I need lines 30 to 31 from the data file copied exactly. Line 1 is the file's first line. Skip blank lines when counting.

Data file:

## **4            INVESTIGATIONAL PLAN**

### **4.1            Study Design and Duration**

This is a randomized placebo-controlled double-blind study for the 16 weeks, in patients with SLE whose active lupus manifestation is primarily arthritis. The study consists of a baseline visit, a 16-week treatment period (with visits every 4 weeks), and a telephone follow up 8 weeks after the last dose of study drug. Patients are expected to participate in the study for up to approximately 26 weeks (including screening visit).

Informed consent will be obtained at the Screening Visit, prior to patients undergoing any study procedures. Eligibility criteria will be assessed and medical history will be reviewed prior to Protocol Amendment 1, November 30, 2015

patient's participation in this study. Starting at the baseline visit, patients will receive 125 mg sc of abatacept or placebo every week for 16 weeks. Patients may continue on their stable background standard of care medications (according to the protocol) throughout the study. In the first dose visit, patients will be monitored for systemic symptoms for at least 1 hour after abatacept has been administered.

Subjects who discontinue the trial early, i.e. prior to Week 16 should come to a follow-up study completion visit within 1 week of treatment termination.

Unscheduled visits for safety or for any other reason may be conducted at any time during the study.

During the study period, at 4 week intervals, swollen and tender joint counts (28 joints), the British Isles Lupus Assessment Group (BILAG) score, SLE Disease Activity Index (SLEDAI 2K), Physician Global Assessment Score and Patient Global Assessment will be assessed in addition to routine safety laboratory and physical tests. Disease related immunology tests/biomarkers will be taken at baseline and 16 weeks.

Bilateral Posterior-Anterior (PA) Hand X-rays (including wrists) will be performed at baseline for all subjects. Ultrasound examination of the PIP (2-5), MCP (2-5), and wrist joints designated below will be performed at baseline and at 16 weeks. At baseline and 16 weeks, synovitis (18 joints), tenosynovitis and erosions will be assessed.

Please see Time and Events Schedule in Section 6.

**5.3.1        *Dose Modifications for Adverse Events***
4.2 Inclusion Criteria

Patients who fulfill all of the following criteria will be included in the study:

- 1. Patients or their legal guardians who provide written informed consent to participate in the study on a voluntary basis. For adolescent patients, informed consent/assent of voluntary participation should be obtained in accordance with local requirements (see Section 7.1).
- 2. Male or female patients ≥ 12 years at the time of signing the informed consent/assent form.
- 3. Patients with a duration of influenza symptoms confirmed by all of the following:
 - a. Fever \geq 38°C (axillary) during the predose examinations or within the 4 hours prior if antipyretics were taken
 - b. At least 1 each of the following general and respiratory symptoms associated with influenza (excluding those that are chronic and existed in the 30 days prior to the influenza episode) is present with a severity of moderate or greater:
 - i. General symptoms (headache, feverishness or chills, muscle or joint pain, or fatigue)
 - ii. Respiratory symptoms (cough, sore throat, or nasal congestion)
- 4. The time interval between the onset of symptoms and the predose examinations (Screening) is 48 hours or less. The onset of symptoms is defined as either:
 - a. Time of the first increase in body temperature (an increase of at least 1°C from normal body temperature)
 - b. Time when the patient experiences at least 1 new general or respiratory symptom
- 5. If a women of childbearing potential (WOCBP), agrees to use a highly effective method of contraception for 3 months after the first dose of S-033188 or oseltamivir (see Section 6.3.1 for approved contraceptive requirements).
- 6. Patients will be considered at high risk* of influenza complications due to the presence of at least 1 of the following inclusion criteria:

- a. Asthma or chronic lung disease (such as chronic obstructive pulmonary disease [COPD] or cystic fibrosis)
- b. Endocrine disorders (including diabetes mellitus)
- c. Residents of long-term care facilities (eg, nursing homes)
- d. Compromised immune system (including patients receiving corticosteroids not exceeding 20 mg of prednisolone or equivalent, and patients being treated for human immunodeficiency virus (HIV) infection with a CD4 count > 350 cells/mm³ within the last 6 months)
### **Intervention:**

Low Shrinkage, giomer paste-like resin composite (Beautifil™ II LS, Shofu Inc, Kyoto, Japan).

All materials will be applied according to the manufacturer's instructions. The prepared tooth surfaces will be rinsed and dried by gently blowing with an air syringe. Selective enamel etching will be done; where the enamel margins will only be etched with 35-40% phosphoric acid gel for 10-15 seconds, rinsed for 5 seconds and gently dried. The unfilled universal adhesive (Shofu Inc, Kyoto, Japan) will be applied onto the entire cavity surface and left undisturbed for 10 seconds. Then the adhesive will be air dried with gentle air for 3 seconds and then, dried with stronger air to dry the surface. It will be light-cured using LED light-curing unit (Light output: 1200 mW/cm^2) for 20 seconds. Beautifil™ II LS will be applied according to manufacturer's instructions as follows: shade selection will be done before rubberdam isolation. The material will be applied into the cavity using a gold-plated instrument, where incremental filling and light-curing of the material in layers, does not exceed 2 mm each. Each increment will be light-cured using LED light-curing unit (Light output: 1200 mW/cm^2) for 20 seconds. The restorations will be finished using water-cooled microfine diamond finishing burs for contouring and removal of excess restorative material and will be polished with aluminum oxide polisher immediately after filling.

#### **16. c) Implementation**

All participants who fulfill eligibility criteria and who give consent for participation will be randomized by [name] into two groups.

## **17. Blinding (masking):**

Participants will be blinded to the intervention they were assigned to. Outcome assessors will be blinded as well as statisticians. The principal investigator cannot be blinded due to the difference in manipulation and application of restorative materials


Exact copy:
### **Intervention:**

Low Shrinkage, giomer paste-like resin composite (Beautifil™ II LS, Shofu Inc, Kyoto, Japan).